when running, stop at next passenger station
   when standing, train parted
   recall flagman from south or west
   recall flagman from north or east
   calling attention to another train that signals are displayed for a following section
   flagman protect the rear of train
   flagman protect the front of train
   approaching meeting or waiting points
   approaching crossing at grade
   answer to yellow temporary reduced speed flag placed 1 1/2 miles in advance of restricted tracks   
End Of Train unit (see also Caboose). An EOT transmits brake pipe pressure to the lead unit (head end locomotive), while a two way EOT is also capable of receiving a transmission from the lead unit to open the brake pipe and put the train into emergency stop.
Fallen flag
A railroad that is defunct (US).
Fettle; fettling
Making repairs to rail track.
To join the end of rails in a jointed track (UK).
The rear brakeman. The great country music singer Jimmie Rodgers used to brag about being a flagman. Reason? Because flagmen had to know how to read so they could understand train orders.
To board a moving train.
The name used by train crews to identify the people who gather along the railroad tracks to watch or take pictures of trains.
Four-day Ray
An employee who habitually marks off from duty on the fifth day of the work week (US).
Fresh fish
A new hand or worker.
A section boss.
Gandy dancer
A railroad track worker or a section worker. Name came from the Gandy Mfg Co. in the 19th century that made a lot of track tools.
A doughnut.
Broad gauge (Spain): 1674 mm - 5'5 9/10th"
Broad gauge (Portugal): 1665 mm - 5'5 11/20th"
Broad gauge (Ireland): 1600 mm - 5'3"
Broad gauge (Finland): 1524 mm - 5' exactly
Broad gauge (former USSR): 1520 mm = 5'
Standard gauge: 1435 mm - 4'8 1/2"
Narrow gauge (Cape gauge): 1067 mm - 3'6"
Narrow gauge (meter gauge): 1000 mm - 3'3 37/100"
Glad hand
The metal attachments to which train line air hoses connect.
A hand-powered railroad car or small gasoline-powered railroad car.
A yard engine.
Good set
A train with no problems and with good air. Used by crews at turn over points or when being relieved by other crews.
Grease the pig
Oil the engine.
A promoted engineer with trainman seniority.
Covered hoppers, which are often used to transport grain and other bulk fluid solids.
A section of curved track that has flange lubricators.
Green eye
A clear signal.
Trainman's suitcase.
Guinea; guinny
A green worker or one who is not an familiar with job requirements.
Gum shoe
A railroad detective.
A caboose because it carries the crew around as in a taxicab (US).
Hammerhead style
Running a diesel locomotive with its long hood forward (US).
A waitress.
Head end
The front of the train. Use of this term is declining with the demise of the caboose.
Time interval between two following trains.
Any locomotive added to assist a train up a grade.
An oversized boxcar usually used to haul autoparts.
A signal given to proceed at maximum permissible speed (US).
High cube
A boxcar whose vertical clearance is excessive (US).
High iron
The railroad's mainline track, usually with more ballast and heavier rail, which made this track higher than yard track.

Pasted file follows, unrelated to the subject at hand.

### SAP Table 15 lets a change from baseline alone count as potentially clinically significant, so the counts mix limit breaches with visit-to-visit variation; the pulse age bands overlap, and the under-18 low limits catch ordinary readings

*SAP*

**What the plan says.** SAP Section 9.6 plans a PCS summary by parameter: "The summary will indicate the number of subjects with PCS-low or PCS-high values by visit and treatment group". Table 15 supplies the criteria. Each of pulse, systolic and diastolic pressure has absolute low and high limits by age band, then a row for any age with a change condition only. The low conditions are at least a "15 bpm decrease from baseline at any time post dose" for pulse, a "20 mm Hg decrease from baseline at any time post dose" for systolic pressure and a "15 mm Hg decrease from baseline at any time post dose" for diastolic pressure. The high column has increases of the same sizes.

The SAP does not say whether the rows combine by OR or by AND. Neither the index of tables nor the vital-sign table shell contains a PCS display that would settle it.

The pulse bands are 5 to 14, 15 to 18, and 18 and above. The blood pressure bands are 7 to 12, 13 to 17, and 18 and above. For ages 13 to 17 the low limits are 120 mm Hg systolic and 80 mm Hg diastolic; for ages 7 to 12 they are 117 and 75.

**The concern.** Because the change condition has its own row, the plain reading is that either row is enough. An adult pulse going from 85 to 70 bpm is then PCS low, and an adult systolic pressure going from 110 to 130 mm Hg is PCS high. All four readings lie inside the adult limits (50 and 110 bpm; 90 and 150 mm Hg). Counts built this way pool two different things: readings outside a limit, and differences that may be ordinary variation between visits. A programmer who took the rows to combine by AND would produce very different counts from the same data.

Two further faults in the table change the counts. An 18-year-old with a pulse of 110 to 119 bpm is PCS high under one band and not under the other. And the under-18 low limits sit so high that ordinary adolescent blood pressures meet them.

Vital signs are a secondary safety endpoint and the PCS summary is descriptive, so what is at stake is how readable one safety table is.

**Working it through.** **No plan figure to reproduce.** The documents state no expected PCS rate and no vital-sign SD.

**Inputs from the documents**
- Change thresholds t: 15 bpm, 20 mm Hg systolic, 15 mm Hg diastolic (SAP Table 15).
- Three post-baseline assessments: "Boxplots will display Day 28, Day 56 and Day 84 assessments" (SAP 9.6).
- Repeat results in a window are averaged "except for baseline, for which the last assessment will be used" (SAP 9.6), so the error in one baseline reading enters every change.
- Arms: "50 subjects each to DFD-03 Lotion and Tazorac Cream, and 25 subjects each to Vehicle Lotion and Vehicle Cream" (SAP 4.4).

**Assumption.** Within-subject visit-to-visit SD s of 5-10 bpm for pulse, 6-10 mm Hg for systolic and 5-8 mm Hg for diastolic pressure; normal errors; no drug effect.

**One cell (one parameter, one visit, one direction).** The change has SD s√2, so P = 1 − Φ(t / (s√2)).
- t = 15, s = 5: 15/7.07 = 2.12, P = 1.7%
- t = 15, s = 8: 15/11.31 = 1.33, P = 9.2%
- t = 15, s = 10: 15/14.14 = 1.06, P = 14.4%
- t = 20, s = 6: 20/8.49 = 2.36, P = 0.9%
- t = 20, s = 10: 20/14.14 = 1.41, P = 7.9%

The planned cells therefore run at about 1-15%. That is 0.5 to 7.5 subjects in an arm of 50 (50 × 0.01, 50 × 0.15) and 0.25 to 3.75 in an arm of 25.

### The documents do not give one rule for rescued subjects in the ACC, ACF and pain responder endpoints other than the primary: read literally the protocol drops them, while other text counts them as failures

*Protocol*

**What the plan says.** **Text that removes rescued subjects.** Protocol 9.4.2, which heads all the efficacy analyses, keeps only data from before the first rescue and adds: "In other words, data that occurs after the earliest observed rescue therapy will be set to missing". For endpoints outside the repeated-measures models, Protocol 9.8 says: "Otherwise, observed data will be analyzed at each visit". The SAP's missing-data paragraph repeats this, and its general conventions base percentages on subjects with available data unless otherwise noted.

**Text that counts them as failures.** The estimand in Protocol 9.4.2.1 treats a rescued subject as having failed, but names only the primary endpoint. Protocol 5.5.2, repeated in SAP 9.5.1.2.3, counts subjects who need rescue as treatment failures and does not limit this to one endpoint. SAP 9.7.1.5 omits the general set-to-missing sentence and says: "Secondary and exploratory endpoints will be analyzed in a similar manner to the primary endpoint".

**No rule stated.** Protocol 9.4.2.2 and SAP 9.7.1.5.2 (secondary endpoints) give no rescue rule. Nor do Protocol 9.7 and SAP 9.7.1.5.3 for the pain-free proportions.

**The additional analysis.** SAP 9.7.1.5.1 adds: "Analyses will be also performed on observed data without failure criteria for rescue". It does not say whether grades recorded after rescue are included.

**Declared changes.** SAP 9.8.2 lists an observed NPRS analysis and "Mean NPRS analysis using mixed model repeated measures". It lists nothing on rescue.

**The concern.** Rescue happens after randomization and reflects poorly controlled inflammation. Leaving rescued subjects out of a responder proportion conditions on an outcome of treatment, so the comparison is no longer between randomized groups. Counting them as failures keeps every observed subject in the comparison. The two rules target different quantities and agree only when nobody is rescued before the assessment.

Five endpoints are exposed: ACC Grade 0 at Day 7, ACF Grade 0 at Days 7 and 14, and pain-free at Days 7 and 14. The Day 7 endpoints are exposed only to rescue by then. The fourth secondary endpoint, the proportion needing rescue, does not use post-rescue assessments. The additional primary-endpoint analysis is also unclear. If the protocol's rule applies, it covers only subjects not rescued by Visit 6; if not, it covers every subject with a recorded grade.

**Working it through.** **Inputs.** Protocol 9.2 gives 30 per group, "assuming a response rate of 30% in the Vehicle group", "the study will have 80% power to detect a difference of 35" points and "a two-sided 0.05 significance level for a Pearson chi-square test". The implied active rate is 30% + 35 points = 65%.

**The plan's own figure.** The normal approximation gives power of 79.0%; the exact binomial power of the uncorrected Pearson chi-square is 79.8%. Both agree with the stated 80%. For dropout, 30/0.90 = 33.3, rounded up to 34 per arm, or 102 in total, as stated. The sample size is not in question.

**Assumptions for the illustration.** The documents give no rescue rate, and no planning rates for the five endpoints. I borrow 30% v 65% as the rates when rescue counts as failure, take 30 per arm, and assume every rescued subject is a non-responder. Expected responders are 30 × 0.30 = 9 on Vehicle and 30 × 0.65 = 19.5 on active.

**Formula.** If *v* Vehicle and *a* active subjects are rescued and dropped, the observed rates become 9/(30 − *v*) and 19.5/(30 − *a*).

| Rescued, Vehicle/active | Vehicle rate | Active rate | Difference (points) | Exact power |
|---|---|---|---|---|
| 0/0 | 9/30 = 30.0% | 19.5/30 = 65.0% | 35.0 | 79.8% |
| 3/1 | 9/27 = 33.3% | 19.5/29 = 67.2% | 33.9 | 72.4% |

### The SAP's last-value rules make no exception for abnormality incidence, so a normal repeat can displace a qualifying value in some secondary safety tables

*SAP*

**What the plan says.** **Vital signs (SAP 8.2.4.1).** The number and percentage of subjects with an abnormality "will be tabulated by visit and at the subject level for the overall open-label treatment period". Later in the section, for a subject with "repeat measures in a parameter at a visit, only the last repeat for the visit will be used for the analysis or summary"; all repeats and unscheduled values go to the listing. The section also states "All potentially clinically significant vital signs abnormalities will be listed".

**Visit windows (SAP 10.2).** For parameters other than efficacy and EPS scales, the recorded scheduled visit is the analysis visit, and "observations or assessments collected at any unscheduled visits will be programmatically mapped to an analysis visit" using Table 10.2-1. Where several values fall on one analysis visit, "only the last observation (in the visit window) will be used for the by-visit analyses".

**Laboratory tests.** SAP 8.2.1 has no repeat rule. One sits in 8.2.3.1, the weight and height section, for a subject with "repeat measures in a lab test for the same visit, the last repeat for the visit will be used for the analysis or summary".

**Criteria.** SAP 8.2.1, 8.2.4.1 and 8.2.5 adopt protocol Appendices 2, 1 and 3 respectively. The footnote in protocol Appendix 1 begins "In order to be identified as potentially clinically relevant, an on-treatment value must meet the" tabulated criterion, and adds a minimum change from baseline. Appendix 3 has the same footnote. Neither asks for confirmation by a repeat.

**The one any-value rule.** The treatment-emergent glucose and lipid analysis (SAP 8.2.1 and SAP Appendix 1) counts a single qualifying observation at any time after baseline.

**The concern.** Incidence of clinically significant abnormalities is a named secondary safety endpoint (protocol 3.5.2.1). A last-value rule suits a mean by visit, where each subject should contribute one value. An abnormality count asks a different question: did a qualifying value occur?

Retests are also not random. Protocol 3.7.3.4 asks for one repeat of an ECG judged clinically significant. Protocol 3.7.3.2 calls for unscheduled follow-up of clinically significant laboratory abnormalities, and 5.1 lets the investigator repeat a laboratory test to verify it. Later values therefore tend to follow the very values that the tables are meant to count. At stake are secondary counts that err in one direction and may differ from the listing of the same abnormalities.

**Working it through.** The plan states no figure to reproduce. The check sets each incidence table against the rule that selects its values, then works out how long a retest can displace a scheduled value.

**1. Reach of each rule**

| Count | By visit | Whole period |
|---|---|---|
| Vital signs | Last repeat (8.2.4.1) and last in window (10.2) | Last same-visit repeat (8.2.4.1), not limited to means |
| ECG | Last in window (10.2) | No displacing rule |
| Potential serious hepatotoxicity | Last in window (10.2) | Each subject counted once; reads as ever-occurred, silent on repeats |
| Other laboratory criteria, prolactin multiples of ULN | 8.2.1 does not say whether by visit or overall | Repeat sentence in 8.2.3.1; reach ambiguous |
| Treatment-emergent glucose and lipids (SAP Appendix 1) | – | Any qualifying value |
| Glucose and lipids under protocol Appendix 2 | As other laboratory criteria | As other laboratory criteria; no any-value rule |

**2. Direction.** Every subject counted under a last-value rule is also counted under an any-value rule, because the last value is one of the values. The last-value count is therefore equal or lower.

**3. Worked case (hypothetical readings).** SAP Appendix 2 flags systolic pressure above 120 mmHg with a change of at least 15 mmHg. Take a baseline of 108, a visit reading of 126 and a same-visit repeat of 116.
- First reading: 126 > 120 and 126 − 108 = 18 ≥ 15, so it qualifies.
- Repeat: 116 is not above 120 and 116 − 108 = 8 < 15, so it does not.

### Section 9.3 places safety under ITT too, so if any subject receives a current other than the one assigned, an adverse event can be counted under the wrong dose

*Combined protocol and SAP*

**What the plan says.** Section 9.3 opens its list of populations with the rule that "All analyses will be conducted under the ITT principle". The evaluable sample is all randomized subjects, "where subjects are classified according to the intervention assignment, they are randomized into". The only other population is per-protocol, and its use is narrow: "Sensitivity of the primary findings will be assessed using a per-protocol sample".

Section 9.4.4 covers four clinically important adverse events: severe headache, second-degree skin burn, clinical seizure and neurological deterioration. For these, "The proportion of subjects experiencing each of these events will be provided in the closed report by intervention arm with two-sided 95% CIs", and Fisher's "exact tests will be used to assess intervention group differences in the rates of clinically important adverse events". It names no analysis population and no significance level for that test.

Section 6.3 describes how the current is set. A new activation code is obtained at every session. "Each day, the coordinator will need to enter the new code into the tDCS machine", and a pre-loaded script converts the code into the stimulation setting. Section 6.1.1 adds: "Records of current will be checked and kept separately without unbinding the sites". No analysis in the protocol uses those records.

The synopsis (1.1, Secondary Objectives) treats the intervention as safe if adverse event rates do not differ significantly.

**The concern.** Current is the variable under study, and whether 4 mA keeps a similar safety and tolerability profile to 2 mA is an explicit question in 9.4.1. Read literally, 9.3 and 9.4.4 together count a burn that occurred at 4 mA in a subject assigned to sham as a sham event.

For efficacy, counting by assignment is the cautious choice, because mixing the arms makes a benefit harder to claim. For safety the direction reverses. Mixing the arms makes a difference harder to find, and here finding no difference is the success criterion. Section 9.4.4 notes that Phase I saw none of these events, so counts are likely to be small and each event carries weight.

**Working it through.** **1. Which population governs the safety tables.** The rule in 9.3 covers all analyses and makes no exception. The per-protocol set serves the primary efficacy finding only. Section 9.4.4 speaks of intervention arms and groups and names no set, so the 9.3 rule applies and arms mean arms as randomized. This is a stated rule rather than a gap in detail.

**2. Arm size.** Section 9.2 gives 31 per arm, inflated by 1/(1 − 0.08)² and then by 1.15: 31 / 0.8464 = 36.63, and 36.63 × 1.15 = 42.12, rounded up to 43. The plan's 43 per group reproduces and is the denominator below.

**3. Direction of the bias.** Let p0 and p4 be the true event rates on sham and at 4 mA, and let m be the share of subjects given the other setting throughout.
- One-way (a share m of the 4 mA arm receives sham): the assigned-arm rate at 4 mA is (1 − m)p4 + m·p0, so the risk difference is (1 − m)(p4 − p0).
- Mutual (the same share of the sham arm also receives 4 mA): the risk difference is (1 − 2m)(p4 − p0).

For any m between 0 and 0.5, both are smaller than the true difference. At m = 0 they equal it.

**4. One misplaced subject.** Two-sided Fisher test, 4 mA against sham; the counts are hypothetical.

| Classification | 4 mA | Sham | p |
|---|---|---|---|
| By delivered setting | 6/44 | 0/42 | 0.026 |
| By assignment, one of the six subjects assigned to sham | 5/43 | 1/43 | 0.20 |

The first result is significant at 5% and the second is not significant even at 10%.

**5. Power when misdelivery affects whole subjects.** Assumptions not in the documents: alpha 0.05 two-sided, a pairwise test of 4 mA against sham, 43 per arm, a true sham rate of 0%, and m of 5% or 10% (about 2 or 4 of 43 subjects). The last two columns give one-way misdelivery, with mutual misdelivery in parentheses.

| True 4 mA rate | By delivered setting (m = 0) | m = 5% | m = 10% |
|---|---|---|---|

High rail
Main track.
Hit the ground
To derail.
An individual who rides freight trains to get from town to town. Not to be confused with a bum -- a hobo is a transient worker.
A locomotive.
Hog law
The federal law limiting a train crew's on-duty time to 12 hours (US).
Hoghead; hogger
A railroad engineer.
Hole (The)
A passing siding.
Holy roller
A graffiti term for a car transport car. As in their great length, perfect for doing an end to end and other large "productions" with the illegal spray-paint techniques.
A small commuter passenger train or trolly (US).
An overheated wheel bearing (the grease "box" overheating).
A fast train (US).
House track
A track entering, or along side a freight house. Cars are spotted here for loading or unloading.
A steam locomotive with a 4-6-4 wheel alignment.
A rail yard with a hill. Cars are cut off in motion at the top of the hump and gravity pulls the cars to the classification tracks.
Iron bender
A dwarf signal (US – Boston, Maine, New York New Haven, and Hartford railroads).
Jerk a lung
To break a train in two, usually bu shearing the knuckle pin in a coupler (US).
Jailhouse spuds
Waffled potatoes.
A small town with few facilities, identified on the railroad only by the existence of a water plug.
Join the birds (To)
To jump from a locomotive cab before a collision or boiler mishap (US).
Joint bar
To join the ends of rails in a jointed track (UK).
Joint facilities
Any facilities owned by two or more railroads.
Journal box
Metal box around an axle bearing for holding a lubricant saturated pad next to the wheel bearing.
A steam locomotive with a 4-4-4 wheel alignment.
British: A passenger leaping from a moving train on the blind side to avoid paying.
A small locomotive; a small steam engine (US).
A car in which the load has shifted (US).
Lightning slinger
A railroad telegrapher.
Line-haul road
A railroad that handles freight over a medium to long distance.
Lizard scorcher
A cook.
A unit propelled by any form of energy, or a combination of such units operated from a single control station; used in train or yard service.